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Séan Ryan: The Quiet Corner
Brendan Taaffe
2004-12-01

We are a culture given over to lists, and were I to make a list of the recordings of Irish music that have meant the most to me, an album with Séan Ryan and P.J. Moloney on fiddle and flute would be near the top of the list. Long out of print, a friend shared a second-hand copy with me a few years back and I was instantly captivated. The fiddling is simultaneously languid and lively, smooth and soulful. And, like many others, I had been playing some of Séan's compositions for years before I ever heard his playing: tunes like "The Reel of Rio," "The Glens of Aherlow," and the "Killimor Jig" have become staples of the repertoire. Ryan's legacy suffuses Irish music, with his tunes coming up as frequently as Reavy's or Fahey's in concerts, in sessions, and recordings. In recent years, Brian Ryan, Séan's son, has published two books of Séan's compositions: The Hidden Ireland and Séan Ryan's Dream. I spoke to Brian and his mother Kathleen, as well as spending time in the Irish Traditional Music Archives in Dublin to create this biographical sketch.

Séan Ryan was born in Nenagh, County Tipperary, one of ten children. At an early age the family moved to the Newtown area, and later to Garranmore, outside of Newtown. His father, Thomas Ryan, was a strong dance fiddler, and related by marriage to Dinny O'Brien, the head of a musical family in Newtown. At a young age, Séan would have gone with his father to the house dances of the time, traveling from place to place on foot or by cycle, surrounded by the music. At nine or ten he began learning the fiddle from his father, Thomas. At first Séan would only work the bow while his father did the fingering. That would have lasted for as much as a year, and later on Séan would play at the house dances with his father. Dinny O'Brien's house in Newtown was a great center for music. Dinny's son Paddy was a famous accordion player, revolutionizing Irish box playing with his use of the B/C system, and the sessions at the O'Briens were a focus of musicians in the area, drawing Paddy Fahey and Paddy Kelly, among others.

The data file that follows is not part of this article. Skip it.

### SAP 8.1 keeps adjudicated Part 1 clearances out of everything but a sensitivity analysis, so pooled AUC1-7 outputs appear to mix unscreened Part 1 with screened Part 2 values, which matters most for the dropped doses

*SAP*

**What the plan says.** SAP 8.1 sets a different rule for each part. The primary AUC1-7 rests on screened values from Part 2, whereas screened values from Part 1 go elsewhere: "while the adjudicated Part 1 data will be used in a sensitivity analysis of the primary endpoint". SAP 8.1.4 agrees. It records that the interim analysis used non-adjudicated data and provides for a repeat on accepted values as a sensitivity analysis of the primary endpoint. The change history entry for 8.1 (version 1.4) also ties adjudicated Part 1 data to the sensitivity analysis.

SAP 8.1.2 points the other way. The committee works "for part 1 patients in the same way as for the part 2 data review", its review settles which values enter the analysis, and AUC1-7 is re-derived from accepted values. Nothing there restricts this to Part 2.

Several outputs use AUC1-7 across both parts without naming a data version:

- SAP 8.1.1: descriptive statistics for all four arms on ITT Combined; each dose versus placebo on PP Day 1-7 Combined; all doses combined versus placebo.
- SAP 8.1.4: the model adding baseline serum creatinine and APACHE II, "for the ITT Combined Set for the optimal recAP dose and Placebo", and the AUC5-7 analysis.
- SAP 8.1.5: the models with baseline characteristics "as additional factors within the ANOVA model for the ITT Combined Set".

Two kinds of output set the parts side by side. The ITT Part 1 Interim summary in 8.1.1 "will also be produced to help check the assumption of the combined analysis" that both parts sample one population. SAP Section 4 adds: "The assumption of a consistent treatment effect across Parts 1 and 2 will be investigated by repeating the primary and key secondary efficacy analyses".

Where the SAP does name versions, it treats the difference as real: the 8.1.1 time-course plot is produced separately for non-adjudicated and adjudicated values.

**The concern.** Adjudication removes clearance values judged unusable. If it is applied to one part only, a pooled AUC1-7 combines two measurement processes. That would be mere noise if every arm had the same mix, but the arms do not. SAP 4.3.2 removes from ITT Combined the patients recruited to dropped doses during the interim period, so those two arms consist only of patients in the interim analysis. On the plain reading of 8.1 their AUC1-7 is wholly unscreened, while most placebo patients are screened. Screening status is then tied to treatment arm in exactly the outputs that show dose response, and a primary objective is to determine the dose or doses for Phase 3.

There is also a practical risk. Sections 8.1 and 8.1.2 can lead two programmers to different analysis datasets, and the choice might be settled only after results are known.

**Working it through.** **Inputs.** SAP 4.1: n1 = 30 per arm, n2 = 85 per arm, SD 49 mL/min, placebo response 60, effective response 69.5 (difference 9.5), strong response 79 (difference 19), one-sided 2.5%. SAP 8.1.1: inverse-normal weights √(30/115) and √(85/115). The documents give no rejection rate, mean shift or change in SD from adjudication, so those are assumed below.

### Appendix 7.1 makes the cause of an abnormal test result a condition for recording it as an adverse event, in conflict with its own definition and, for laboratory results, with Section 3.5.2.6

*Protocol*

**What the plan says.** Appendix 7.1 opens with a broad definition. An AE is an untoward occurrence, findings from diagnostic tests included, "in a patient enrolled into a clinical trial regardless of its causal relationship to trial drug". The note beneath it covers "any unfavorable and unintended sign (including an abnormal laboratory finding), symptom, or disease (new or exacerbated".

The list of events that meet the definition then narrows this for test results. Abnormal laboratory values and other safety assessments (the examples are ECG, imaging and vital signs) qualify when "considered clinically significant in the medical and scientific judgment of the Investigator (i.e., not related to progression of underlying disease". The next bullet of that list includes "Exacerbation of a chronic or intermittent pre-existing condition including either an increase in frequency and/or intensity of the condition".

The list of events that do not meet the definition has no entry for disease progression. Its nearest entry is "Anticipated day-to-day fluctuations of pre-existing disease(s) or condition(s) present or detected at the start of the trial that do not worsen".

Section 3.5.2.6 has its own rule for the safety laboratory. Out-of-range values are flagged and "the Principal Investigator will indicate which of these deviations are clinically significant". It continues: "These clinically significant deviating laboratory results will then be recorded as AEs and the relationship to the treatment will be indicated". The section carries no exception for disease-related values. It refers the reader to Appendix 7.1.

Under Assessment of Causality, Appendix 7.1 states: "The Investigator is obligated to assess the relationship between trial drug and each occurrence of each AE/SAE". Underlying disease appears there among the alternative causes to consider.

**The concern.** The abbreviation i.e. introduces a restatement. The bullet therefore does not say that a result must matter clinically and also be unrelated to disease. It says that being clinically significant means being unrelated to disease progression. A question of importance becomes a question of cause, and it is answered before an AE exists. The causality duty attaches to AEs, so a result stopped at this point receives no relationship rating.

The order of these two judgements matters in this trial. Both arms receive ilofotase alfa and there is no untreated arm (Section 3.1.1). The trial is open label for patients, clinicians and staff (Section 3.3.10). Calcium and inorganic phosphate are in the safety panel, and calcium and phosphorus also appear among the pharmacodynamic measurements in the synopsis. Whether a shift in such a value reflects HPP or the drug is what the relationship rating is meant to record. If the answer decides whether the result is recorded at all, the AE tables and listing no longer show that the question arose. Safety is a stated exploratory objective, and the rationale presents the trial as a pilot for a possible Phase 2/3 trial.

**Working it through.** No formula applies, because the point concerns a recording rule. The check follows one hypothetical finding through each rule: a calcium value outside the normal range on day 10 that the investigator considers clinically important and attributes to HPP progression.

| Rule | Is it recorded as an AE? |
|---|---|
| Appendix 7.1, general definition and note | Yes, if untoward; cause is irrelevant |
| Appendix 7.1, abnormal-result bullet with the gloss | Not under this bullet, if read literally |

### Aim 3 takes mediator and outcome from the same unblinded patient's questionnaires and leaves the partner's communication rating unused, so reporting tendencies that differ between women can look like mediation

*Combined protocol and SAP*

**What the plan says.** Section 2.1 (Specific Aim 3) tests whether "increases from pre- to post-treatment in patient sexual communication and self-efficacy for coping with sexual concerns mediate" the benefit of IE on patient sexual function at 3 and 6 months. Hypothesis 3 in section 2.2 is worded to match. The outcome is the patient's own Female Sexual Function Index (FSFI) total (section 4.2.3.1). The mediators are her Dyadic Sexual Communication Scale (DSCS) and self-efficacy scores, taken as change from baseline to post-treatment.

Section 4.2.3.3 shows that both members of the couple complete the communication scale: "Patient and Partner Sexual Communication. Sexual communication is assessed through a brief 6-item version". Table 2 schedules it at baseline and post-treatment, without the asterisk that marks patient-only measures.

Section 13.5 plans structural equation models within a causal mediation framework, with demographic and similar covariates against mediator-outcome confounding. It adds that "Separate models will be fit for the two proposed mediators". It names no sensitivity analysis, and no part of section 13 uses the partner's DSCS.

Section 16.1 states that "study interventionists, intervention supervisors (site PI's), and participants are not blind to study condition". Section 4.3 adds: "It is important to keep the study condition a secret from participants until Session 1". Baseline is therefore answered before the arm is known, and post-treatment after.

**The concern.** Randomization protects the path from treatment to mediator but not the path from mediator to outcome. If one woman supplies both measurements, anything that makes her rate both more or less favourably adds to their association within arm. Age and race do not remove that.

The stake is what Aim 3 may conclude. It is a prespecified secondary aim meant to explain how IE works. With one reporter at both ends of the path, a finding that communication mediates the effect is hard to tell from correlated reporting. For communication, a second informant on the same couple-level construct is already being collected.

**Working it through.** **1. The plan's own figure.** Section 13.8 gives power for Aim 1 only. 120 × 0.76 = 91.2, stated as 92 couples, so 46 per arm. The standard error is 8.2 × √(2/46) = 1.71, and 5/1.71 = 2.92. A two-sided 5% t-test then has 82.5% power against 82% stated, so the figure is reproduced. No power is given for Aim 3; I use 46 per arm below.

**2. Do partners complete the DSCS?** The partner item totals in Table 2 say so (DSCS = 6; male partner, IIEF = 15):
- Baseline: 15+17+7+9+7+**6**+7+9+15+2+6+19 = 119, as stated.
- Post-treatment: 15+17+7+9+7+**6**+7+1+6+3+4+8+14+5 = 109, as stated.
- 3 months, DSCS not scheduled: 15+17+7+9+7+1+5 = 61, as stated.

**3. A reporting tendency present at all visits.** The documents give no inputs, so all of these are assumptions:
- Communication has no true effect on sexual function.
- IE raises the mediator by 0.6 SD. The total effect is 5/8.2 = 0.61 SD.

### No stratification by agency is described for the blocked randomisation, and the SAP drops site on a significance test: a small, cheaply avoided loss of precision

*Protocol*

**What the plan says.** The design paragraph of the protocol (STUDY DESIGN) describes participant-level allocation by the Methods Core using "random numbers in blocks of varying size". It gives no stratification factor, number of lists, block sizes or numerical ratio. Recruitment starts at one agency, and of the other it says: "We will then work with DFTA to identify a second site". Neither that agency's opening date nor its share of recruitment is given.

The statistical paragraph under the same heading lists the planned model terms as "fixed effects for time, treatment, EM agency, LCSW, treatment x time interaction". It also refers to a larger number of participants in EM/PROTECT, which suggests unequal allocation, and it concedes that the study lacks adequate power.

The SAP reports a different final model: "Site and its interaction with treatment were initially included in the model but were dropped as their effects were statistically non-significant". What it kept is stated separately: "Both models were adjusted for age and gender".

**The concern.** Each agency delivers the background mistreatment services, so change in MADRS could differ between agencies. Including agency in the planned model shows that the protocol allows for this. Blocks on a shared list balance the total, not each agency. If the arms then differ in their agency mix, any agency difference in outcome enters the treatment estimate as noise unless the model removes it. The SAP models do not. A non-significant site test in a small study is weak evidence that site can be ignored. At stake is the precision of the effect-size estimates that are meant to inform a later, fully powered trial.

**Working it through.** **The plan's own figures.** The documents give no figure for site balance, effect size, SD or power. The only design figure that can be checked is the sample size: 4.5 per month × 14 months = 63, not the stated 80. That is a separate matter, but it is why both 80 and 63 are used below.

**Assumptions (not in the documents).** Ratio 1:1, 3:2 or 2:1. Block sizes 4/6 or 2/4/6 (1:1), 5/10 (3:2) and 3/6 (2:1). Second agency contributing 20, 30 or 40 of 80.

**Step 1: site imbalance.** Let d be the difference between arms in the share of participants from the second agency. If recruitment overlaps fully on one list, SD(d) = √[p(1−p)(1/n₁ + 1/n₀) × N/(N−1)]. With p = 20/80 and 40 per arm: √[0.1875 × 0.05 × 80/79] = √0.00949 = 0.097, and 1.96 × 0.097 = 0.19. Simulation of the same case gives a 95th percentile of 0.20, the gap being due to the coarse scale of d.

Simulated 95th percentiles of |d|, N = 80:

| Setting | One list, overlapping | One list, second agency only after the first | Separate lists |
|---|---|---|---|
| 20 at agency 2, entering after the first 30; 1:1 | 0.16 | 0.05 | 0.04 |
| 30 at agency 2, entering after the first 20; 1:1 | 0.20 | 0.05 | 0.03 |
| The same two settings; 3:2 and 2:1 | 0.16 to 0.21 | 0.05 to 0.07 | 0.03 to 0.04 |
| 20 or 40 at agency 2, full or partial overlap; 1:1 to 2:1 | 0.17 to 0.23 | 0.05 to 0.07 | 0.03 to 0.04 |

From such a rooted beginning, Séan grew to be a powerful fiddler, winning a number of competitions in his early thirties. He won the Oireachtas in 1954, the Senior All-Ireland Championship in 1955 and 1956, the All-Ireland duet title with P.J. Moloney in 1956, and later on the trio title with John Brady and Ellen Flanagan. In addition to those talents, Séan was a champion step-dancer at a young age, competing successfully in the feiseanna, and played whistle and flute. In 1961, he formed his own ceili band, with John Brady and Eugene Nolan on flute, Ellen Flanagan and Denis Lyons on accordion, himself and Martin Fallon on fiddle, Jimmy McGrath on drums, and Mrs. Kenny on piano. Also in 1961, Séan met his future wife, Kathleen O'Loughlin, a strong piano player herself. In 1968 Séan and Kathleen toured America with "young" Paddy O'Brien, the box player from Daingean, County Offaly, and the following year they returned, this time with "old" Paddy O'Brien, the box player from Nenagh and Dinny O'Brien's son. The first tour was organized by Bill McEvoy, an Irishman living in Mineola, Long Island. Paddy O'Brien (the younger) was on that tour with Séan and Kathleen, and remembers this: